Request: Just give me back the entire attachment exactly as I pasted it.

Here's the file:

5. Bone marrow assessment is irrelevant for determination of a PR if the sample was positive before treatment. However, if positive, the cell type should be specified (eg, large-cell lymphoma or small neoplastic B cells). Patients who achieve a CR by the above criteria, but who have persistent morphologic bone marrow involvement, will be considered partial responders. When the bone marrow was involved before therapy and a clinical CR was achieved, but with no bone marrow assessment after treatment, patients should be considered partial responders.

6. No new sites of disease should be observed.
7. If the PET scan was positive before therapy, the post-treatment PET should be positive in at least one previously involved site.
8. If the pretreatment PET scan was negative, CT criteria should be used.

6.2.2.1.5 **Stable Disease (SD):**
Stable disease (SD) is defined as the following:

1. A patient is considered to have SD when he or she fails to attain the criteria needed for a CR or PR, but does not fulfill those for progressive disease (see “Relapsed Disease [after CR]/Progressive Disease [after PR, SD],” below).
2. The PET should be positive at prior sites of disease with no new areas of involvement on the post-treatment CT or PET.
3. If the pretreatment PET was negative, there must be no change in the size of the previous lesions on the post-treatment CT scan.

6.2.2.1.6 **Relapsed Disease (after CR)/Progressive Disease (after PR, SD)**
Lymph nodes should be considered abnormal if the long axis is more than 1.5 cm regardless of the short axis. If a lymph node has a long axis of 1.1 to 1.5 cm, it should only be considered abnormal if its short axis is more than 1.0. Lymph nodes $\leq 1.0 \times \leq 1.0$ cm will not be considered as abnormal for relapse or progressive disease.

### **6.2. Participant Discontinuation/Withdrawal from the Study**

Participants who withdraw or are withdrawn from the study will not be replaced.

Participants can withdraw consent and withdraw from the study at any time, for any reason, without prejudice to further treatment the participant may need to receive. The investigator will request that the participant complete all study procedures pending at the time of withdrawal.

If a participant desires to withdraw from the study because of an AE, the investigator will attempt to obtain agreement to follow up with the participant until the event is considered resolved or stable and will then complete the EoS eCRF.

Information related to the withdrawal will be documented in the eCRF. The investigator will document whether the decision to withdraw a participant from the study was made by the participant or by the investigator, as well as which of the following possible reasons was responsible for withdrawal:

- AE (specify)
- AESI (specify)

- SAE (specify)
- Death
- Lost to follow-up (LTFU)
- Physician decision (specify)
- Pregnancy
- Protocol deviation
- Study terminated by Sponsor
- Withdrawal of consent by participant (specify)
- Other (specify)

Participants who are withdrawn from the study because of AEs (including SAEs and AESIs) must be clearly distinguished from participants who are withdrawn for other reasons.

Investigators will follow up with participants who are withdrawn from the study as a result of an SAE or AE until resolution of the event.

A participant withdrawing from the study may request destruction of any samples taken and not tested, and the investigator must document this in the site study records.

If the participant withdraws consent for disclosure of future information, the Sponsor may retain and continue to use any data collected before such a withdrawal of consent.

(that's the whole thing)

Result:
5. Bone marrow assessment is irrelevant for determination of a PR if the sample was positive before treatment. However, if positive, the cell type should be specified (eg, large-cell lymphoma or small neoplastic B cells). Patients who achieve a CR by the above criteria, but who have persistent morphologic bone marrow involvement, will be considered partial responders. When the bone marrow was involved before therapy and a clinical CR was achieved, but with no bone marrow assessment after treatment, patients should be considered partial responders.

6. No new sites of disease should be observed.
7. If the PET scan was positive before therapy, the post-treatment PET should be positive in at least one previously involved site.
8. If the pretreatment PET scan was negative, CT criteria should be used.

6.2.2.1.5 **Stable Disease (SD):**
Stable disease (SD) is defined as the following:

1. A patient is considered to have SD when he or she fails to attain the criteria needed for a CR or PR, but does not fulfill those for progressive disease (see “Relapsed Disease [after CR]/Progressive Disease [after PR, SD],” below).
2. The PET should be positive at prior sites of disease with no new areas of involvement on the post-treatment CT or PET.
3. If the pretreatment PET was negative, there must be no change in the size of the previous lesions on the post-treatment CT scan.

6.2.2.1.6 **Relapsed Disease (after CR)/Progressive Disease (after PR, SD)**
Lymph nodes should be considered abnormal if the long axis is more than 1.5 cm regardless of the short axis. If a lymph node has a long axis of 1.1 to 1.5 cm, it should only be considered abnormal if its short axis is more than 1.0. Lymph nodes $\leq 1.0 \times \leq 1.0$ cm will not be considered as abnormal for relapse or progressive disease.

### **6.2. Participant Discontinuation/Withdrawal from the Study**

Participants who withdraw or are withdrawn from the study will not be replaced.

Participants can withdraw consent and withdraw from the study at any time, for any reason, without prejudice to further treatment the participant may need to receive. The investigator will request that the participant complete all study procedures pending at the time of withdrawal.

If a participant desires to withdraw from the study because of an AE, the investigator will attempt to obtain agreement to follow up with the participant until the event is considered resolved or stable and will then complete the EoS eCRF.

Information related to the withdrawal will be documented in the eCRF. The investigator will document whether the decision to withdraw a participant from the study was made by the participant or by the investigator, as well as which of the following possible reasons was responsible for withdrawal:

- AE (specify)
- AESI (specify)

- SAE (specify)
- Death
- Lost to follow-up (LTFU)
- Physician decision (specify)
- Pregnancy
- Protocol deviation
- Study terminated by Sponsor
- Withdrawal of consent by participant (specify)
- Other (specify)

Participants who are withdrawn from the study because of AEs (including SAEs and AESIs) must be clearly distinguished from participants who are withdrawn for other reasons.

Investigators will follow up with participants who are withdrawn from the study as a result of an SAE or AE until resolution of the event.

A participant withdrawing from the study may request destruction of any samples taken and not tested, and the investigator must document this in the site study records.

If the participant withdraws consent for disclosure of future information, the Sponsor may retain and continue to use any data collected before such a withdrawal of consent.